From wildlife encounters with brown bears and pink flamingos to walking the verdant mountain trails of an undiscovered island, and from exploring the most beautiful secret garden in the world to simply enjoying the spoils of the Mediterranean landscape.
From its food and wine to its lifestyle and culture, so much of what we love about Italy springs from its natural landscape and the ancient agricultural traditions so inherently tied to it. From the rustic Tuscan hills to the salt-of-the-earth deep south of Puglia, it offers a patchwork of opportunities to get out amongst it and sample the sweet life straight from the source. And, surprising perhaps for a country 26 times smaller than Australia, it also offers vast and unspoiled national parks and wild places that feel far removed from everywhere but are in fact within day-tripping distance of its major cities. From the mountain wilderness roamed by wolves to magnificent wetlands stalked by flamingos, read on for the weird and wonderful ways you can experience Italy’s abundant nature and fall in love with the country all over again.
Hike some of the most majestic alpine scenery you’ll find anywhere in the world
With its pale jagged peaks, vivid green valleys and bright blue alpine lakes, the World Heritage-listed Dolomite mountain range in north-east Italy boasts some of the most majestic scenery in the world. And while it’s a favourite winter ski destination for Europeans, it also makes for a heavenly spot in summer: with excellent hiking, sublime views every which way you look and pine-spiked fresh air to inhale deeply. Forming part of the Alps, the landscape is home to pretty alpine meadows, mountain huts (rifugios) you can stay in, and a unique culture and cuisine with more than a hint of Austrian influence thanks to its proximity to the border.
Must do: The 10-kilometre Tre Cime di Lavaredo Loop is one of the best short hikes in the Dolomites. It takes in the area’s iconic Three Peaks, rolling scenery and valleys carpeted in wildflowers come summer. Stop for lunch and beers at one of the many rifugios along the way.
Or try: Gran Paradiso National Park, close to the French border in Italy’s north-west, is the country’s oldest national park and an alpine paradise: packed with glaciers, forests, lakes, meadows and sky-piercing peaks. Wildlife to look out for includes alpine ibexes locking horns, chamois (a type of goat-antelope) nimbly navigating the mountainsides and adorable marmots just hanging out.
Cycle and sip your way through the mind-bogglingly beautiful Prosecco Hills
An hour’s drive north of Venice in the foothills of the Dolomites lies one of Italy’s best but remarkably undiscovered wine regions – home to the world’s second most famous sparkling – where age-old agriculture and nature combine to create an uncommon landscape. In 2019, the Prosecco Hills of Conegliano and Valdobbiadene were added to the UNESCO World Heritage list because of the distinctive way they have been farmed since the 17th century. Today these undulating hills are a patchwork of overgrown vines, forests and farmland dotted with traditional Italian villages. And the small family-run vineyards, or cantine, that you’ll stumble upon here still use traditional methods dating back hundreds of years.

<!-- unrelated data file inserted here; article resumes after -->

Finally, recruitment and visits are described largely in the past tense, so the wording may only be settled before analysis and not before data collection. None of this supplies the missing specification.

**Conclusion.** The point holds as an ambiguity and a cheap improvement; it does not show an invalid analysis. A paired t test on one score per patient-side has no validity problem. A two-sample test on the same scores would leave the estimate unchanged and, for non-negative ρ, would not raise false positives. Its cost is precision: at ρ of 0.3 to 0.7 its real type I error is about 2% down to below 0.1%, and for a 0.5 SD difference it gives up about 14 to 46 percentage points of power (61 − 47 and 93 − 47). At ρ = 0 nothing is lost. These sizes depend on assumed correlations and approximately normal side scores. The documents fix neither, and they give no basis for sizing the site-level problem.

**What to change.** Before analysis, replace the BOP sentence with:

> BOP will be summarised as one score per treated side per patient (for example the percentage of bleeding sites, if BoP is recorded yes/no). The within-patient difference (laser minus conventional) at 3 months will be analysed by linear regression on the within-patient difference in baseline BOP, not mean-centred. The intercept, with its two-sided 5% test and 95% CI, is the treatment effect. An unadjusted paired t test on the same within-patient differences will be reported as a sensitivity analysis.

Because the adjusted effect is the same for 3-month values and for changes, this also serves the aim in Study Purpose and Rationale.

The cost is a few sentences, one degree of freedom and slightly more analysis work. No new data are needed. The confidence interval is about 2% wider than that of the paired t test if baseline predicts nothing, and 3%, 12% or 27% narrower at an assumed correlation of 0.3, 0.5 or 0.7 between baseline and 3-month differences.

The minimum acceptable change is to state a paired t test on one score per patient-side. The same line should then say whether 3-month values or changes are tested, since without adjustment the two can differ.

At the heart of the area, the Prosecco Road is Italy’s oldest wine route and one of its unsung gems, looping together rustic cantine and other sites of interest ingrained in the natural landscape including the ancient water mill Molinetto della Croda. You can easily drive the Prosecco Road, but better yet – walk or cycle it.
Or try: Rich in history and art, and surrounded by vineyards, Montepulciano provides all the best bits of Tuscany in one handy hilltop town; take an e-bike wine tour to explore its beautiful surrounding scenery studded with rustic cellar doors.
See pink flamingos and eat traditional eel dishes in Italy’s intriguing wetlands
Less than two hours’ drive south of Venice within the Delta del Po Natural Park, the Valleys of Comacchio are the largest wetlands area in Italy. Here, 11,000 hectares of brackish lagoons are enmeshed with the Adriatic Sea and swathes of centuries-old woodland and pine forests to create a haven for wildlife of the unexpected variety. Wild rabbits and ducks, egrets and cormorants call this briny place home as well as pink flamingos – one of the few places in Europe you’ll find them year-round – and eels, which form the basis of the area’s idiosyncratic culinary traditions.
Explore this extraordinary ecosystem (recognised as a wetland of international importance by the Ramsar Convention) by boat, foot or bike and later sample the local speciality – roasted or marinated eel with bay leaves – in Comacchio itself, an ancient lagoon city of bridges and canals that calls to mind Venice.
Must do: Take a boat trip through the inner waterways of the Valleys of Comacchio to see the wildlife, traditional fishing stations and ancient huts that show how humans have integrated with this remarkable natural landscape for hundreds of years.
Or try: The Vendicari Nature Reserve in southern Sicily is a wetlands complex of saltwater lagoons, sand dunes, rocky coastline and beaches; you’ll find migrating birds from Africa stopping off here throughout the year including flamingos, herons and storks in spring and autumn.
Embrace the slow food movement in a quintessential rural Italian landscape
In the heart of the Piedmont region in north-west Italy, the Langhe and Roero district supplies your quintessential rural landscape of sweeping hills capped by small villages, or borghi, along with the requisite dose of epicurean adventure. Gastronomic and winemaking traditions are closely tied to the land here, making it the ideal place to stop and enjoy the essence of the slow food movement, which originated here in the 1980s.
Head to Alba for its truffles, Barolo for its full-bodied red wine, and Bra – slow-food ground zero – for its independent stores spruiking organic sausages, handcrafted chocolates and farm-fresh produce.
Must do: Join a truffle-hunting tour to spend a day in the beautiful Piedmontese woods and countryside with a truffle hunter and their dog to see where the Alba white truffle, one of the world’s rarest and most expensive foods, grows in the wild.